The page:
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many professional baseball players, the gap between playing Minor League baseball and being part of a Major League club is enormous. For some, it takes a bit longer to adjust than for others. Some players have an easy transition, but that isn't usually the norm.
I believe Red Sox catcher and occasional designated hitter Ryan Lavarnway will ultimately become a very good hitter at the highest level in the game. It may take some time for Lavarnway to complete the transition between facing Minor League pitching as opposed to Major League Baseball.
Lavarnway was a sixth-round selection of the Red Sox in the 2008 First-Year Player Draft. Lavarnway, a huge, highly athletic player at 6-foot-4 and 225 pounds, played college ball at Yale University. He majored in philosophy.
There aren't many philosophy majors in professional baseball.
In his freshman year at Yale, Lavarnway compiled a statistical line that included a batting average of .467 with 14 home runs and 55 RBIs. He was an Ivy League All-Star and made the third team All-American team. Lavarnway was an outfielder at the time.
Realizing he didn't have the required speed to be a professional outfielder, Lavarnway converted to being a catcher, where he has played since.
Born in Burbank, Calif., the right-handed-hitting Lavarnway turned 25 in August. He could figure very prominently in the Red Sox's plans.
Lavarnway's first year of professional baseball did not produce the same offensive results as his college experience. He hit only .211 with two home runs for Lowell in the New York-Penn League. But he went to the plate only 71 times.
I saw Lavarnway when he and Reds catcher Devin Mesoraco appeared in the Arizona Fall League during the 2010 season. Scouts and player development personnel couldn't help compare the two, because they were both offensively capable catchers on similar career paths. Remarkably, they had similar fall seasons.
Like Mesoraco, Lavarnway flashed a very capable power bat in the short Arizona season. He hit .268 while hitting three home runs and driving in 12 runs in 82 at-bats covering 21 games.
Lavarnway caught 169 innings that fall, but he showed a need for more concentration and a need for work on his mechanics behind the plate. I'll discuss more about his defense later. For now, however, offense is what will allow Lavarnway to become a credible Major League player.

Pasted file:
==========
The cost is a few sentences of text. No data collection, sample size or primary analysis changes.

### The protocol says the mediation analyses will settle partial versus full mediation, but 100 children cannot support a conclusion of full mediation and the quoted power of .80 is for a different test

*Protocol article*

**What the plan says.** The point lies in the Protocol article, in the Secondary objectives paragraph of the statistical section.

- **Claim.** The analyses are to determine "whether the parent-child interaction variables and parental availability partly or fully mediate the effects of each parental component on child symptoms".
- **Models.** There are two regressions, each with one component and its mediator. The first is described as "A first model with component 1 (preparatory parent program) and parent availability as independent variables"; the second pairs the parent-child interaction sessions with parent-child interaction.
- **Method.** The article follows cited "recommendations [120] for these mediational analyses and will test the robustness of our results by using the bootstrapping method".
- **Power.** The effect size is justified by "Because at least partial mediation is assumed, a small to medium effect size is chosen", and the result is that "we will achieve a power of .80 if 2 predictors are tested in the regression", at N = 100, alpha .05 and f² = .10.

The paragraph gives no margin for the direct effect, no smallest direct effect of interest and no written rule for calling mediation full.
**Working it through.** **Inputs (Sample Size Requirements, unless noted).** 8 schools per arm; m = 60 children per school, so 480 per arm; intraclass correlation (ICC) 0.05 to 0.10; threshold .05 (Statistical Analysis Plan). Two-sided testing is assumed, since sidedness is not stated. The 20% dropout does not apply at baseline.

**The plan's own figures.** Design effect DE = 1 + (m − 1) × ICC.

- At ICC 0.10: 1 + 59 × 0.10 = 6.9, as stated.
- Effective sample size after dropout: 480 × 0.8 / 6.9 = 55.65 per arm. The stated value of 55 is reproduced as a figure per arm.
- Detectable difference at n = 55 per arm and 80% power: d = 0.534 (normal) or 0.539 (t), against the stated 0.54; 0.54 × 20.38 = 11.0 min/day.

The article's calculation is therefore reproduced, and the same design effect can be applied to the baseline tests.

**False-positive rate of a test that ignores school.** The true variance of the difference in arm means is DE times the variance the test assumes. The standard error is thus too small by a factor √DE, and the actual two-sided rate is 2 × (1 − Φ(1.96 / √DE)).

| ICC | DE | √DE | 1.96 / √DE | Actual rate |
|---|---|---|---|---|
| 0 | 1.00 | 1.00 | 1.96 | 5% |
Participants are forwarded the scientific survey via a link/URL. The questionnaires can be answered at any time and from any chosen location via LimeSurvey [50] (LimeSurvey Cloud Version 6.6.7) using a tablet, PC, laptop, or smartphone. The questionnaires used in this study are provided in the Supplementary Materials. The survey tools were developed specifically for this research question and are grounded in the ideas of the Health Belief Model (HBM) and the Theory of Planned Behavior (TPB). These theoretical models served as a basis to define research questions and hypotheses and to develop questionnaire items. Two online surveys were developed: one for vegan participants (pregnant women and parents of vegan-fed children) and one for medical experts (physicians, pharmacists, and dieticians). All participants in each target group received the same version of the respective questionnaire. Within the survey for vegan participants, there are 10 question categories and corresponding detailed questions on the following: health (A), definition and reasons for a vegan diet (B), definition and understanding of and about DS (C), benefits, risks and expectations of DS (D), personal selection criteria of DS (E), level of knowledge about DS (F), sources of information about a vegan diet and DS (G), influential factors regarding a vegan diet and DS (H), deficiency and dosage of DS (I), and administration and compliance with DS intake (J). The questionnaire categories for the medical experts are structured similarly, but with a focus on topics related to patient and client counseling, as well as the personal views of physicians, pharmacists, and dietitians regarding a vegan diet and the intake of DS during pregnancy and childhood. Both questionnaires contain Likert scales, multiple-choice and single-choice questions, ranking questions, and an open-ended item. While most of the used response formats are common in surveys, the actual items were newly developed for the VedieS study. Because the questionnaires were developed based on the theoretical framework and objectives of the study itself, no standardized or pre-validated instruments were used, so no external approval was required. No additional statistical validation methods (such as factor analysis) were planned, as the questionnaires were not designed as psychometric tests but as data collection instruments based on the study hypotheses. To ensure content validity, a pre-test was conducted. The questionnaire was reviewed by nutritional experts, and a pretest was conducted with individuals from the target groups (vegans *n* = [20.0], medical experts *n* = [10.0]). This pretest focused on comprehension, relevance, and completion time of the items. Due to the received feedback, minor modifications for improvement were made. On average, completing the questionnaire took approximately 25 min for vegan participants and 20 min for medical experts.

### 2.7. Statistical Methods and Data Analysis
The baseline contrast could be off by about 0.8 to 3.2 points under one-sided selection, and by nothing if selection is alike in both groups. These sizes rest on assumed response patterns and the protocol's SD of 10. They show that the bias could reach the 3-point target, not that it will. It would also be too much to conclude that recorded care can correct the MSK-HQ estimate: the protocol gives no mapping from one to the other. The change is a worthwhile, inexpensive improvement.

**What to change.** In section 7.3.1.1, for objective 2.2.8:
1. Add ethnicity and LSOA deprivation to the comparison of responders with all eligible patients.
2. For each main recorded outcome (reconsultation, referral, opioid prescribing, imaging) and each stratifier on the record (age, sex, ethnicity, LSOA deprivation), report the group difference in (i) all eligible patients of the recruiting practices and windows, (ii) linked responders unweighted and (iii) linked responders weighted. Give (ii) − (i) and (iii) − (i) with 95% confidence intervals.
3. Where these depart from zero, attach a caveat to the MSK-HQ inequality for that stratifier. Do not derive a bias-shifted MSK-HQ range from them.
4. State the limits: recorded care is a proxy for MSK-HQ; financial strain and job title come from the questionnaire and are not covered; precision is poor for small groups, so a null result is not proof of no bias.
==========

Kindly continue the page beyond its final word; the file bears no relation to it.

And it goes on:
To begin, Fenway Park is very well suited for Lavarnway's short, measured stroke. Playing half his games at Fenway, Lavarnway's mechanically sound, slight uppercut swing is well suited for banging balls off the Green Monster. However, like every right-handed hitter who has played in that park, he will have to control his stroke and not become tempted to extend and lengthen his swing, thereby losing control along the way.
That's a challenge that has faced most Fenway Park hitters. The high and relatively close left-field wall is just so tempting.
Lavarnway has good pitch recognition, a factor that will help him utilize the power generated from his large, broad shouldered, athletic frame. Using patience at the plate, seeing more pitches and being selective has helped Lavarnway increase his walk rate and decrease his strikeouts.
In fact, at Triple-A Pawtucket this season, Lavarnway struck out only 62 times in 367 plate appearances. That's an outstanding achievement for a player with Lavarnway's raw power and ability to drive in runs.
By making contact and putting the ball in play, Lavarnway extends his own value to being a capable designated hitter/pinch-hitter, as well as a catcher.
Because Lavarnway covers the plate well and knows the strike zone, he is able to use the entire field as a solid gap hitter. I look for him to be able to hit the right-center gap in Fenway Park when he takes outside pitches for extra-base hits.
Lavarnway is a work in progress. He is still learning the basic components of his swing as well as the mechanics of being a Major League-quality catcher.
I think at this point of his developing professional career, Lavarnway is an "offense first" catcher. However, he is improving defensively.
When I saw him in the past, Lavarnway's greatest defensive difficulty was with his footwork. He showed an average, but capable arm behind the plate. His throws had sufficient carry and accuracy.
Again, like his counterpart Mesoraco, Lavarnway did have trouble blocking balls in the dirt. He was rather slow "popping up" to begin his throw to second or third during basestealing attempts.
Lavarnway is better now at both. At Pawtucket, he threw out 32 percent of the potential basestealers this season. He had eight passed balls. He is working hard at both aspects of his game.
Lavarnway played in Boston last season, appearing in 17 games and hitting .231. This year, he is hitting .162 in 110 plate appearances covering 31 games since his recall.
Lavarnway will need some time to adjust to better quality pitching. He will need some time to learn the pitchers he will face from an offensive standpoint.
Of course, Lavarnway will need time to learn his own pitching staff so he can best shepherd them through games. Being a capable receiver and calling a game are critical components of being a dependable Major League catcher.
Boston is a team in transition.
Catcher Jarrod Saltalamacchia is only 27. He's had a good year offensively -- especially hitting the long ball. At this point, he is likely to return next season as the Red Sox's primary catcher.
Lavarnway is adjusting to the game at the highest level. Without a doubt, he could easily become a very capable backup.
Bernie Pleskoff has served as a professional scout for the Houston Astros and Seattle Mariners. Follow @BerniePleskoff on Twitter.